Black and ethnic minority communities in Britain are still more likely to be stopped and searched by police, according to statistics, despite coming under fire for the use of the profiling tactic.
Last year, London police were threatened with legal action by the Equality and Human Rights Commission. The commission said Black and other ethnic minority persons in the county were almost five times more likely to be searched as White people, and Asians one-and-a-half times more likely.
However, newer police figures suggest that Blacks and other ethnic minorities are still being stopped and searched disproportionately, at about the same rate.
In the 12 months to February 2011, officers used the powers 25,000 times.
The new figures show that approximately 10 percent of searches now result in an arrest, compared with around five percent a year ago.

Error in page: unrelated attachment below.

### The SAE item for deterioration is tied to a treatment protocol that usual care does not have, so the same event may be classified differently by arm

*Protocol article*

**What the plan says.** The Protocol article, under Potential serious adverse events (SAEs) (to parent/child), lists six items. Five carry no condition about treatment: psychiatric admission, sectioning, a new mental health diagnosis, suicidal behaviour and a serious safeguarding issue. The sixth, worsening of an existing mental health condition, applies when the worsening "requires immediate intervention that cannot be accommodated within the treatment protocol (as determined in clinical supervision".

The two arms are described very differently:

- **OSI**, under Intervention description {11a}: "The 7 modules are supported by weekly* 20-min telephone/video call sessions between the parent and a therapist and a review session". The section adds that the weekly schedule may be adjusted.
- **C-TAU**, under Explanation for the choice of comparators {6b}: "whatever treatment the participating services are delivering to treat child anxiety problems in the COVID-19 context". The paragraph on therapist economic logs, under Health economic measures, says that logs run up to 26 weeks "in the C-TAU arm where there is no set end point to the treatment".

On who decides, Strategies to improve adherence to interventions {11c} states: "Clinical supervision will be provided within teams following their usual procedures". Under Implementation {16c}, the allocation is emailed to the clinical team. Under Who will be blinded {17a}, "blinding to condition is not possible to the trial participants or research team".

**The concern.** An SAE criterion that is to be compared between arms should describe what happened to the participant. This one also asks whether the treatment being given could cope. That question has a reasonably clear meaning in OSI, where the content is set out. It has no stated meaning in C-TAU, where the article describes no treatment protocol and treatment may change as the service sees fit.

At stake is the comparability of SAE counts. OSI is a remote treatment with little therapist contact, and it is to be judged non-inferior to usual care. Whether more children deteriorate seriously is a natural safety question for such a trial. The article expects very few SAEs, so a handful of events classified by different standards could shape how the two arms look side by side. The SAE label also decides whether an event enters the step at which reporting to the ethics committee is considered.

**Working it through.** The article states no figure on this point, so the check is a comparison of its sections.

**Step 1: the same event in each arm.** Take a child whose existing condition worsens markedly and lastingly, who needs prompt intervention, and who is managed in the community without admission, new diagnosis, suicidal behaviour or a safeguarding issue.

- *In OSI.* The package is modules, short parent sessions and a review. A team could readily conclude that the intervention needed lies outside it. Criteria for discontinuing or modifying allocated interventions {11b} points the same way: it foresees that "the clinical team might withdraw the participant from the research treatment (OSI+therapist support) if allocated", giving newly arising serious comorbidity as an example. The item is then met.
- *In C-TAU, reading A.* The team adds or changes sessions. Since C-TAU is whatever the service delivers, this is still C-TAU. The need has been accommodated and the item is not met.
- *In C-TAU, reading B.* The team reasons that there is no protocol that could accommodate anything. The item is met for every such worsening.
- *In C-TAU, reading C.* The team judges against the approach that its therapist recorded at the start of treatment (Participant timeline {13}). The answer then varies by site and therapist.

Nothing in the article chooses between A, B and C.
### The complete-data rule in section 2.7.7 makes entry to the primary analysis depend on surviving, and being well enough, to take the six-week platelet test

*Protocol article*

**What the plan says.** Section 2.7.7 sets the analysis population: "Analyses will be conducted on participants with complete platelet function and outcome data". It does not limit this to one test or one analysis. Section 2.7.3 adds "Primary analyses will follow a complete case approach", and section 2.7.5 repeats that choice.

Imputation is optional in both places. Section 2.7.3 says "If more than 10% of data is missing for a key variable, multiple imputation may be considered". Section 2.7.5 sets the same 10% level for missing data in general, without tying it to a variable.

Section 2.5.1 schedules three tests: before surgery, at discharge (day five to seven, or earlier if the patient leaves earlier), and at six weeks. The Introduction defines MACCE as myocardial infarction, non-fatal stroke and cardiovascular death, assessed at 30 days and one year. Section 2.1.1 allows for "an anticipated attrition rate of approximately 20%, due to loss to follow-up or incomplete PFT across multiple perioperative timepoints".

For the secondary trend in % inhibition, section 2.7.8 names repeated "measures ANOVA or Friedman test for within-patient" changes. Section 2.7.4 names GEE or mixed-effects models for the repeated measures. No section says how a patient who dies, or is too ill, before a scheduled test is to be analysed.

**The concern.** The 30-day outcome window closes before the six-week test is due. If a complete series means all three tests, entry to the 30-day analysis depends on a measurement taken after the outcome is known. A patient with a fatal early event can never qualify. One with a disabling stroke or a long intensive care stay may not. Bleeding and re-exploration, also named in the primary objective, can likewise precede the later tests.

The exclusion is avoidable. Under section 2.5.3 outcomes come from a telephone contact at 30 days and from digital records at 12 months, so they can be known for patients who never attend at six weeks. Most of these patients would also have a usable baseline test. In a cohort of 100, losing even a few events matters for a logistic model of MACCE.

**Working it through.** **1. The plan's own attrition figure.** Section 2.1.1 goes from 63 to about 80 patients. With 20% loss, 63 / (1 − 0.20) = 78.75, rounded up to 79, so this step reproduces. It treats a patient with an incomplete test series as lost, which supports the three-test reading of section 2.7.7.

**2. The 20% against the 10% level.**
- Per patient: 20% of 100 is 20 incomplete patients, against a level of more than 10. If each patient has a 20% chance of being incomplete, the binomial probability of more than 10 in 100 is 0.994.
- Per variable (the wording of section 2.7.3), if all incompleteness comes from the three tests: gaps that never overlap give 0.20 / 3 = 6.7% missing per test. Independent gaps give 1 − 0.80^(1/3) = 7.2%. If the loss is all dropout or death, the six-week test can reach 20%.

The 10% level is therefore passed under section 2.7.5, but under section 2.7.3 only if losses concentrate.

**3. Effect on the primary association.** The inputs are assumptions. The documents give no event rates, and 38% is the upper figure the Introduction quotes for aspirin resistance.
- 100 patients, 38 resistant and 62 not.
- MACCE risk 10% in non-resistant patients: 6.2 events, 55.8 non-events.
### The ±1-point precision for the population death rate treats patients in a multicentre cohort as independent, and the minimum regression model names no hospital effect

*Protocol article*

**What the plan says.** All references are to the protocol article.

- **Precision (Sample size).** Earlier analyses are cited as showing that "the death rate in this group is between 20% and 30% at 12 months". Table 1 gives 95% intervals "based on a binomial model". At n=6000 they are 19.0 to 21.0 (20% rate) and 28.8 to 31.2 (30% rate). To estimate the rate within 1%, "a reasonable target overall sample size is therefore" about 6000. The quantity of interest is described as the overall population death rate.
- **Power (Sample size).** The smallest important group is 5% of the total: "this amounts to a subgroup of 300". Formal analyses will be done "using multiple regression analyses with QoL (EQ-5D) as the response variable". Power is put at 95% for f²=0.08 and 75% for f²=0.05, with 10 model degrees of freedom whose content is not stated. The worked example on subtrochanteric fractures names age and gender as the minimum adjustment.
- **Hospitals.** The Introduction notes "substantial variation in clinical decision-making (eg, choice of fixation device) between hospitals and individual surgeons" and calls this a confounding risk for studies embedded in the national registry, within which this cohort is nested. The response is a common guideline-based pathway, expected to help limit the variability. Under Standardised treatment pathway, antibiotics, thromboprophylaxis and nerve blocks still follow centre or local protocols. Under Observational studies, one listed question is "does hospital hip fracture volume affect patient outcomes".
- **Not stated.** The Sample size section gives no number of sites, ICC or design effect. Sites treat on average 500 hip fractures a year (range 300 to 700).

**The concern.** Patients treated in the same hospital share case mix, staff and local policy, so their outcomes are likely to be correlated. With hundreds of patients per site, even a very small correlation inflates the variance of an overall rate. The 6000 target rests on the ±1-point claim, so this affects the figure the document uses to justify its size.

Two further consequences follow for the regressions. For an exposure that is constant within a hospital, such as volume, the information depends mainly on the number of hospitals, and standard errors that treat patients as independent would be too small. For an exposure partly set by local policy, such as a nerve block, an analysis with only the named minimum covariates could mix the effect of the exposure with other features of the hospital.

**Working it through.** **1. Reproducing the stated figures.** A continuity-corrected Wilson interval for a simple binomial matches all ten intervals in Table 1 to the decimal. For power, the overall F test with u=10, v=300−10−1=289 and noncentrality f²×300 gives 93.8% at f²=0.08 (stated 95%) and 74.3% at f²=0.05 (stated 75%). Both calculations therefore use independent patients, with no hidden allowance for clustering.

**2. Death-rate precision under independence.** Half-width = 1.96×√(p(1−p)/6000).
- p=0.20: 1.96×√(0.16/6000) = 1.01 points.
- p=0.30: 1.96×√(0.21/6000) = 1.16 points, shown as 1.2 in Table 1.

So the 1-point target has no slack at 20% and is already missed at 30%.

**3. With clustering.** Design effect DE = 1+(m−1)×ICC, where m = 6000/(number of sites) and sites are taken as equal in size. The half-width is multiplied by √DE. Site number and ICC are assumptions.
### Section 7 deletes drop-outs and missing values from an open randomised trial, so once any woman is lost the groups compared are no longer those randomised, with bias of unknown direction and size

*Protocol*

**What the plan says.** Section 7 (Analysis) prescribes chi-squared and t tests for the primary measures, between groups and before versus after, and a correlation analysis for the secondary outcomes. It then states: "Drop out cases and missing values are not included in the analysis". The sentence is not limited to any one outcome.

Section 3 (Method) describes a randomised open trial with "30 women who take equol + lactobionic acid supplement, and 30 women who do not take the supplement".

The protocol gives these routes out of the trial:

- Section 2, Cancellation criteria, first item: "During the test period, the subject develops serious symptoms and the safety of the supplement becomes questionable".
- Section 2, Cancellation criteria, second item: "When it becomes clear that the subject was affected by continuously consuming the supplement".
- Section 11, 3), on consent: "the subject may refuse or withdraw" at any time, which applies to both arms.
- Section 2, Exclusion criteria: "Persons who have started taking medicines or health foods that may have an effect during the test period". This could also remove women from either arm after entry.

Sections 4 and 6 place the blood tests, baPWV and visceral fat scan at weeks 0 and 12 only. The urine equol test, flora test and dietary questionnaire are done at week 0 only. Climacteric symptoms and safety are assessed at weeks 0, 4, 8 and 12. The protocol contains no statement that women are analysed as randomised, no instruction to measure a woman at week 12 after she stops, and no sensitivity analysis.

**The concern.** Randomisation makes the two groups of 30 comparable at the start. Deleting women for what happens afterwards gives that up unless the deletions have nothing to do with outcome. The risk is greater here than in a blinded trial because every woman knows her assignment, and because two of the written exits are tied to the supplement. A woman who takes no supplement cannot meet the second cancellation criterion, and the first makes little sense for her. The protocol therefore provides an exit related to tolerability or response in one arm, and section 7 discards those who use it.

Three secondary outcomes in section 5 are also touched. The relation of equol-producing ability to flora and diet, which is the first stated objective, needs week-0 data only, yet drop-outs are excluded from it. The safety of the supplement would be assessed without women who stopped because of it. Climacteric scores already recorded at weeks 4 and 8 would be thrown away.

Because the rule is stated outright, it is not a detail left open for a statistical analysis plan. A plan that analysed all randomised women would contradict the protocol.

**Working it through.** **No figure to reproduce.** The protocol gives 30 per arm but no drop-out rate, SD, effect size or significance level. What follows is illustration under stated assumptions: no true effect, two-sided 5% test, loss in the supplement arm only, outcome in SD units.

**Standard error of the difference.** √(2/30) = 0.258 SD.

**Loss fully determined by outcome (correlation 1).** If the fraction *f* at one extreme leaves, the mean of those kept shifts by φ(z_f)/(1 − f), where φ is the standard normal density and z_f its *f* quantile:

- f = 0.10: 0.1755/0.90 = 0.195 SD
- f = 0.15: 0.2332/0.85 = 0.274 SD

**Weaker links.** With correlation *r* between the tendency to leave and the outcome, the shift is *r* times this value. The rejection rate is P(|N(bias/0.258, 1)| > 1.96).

Chief Constable Simon Cole said: “It’s important we use this power and that we use it wisely and well. But every time we do use stop and search it is appropriately scrutinised. We are working hard to look at the disproportionality and the reasons for it.”
The force has asked De Montfort University academics to review officers’ use of the powers.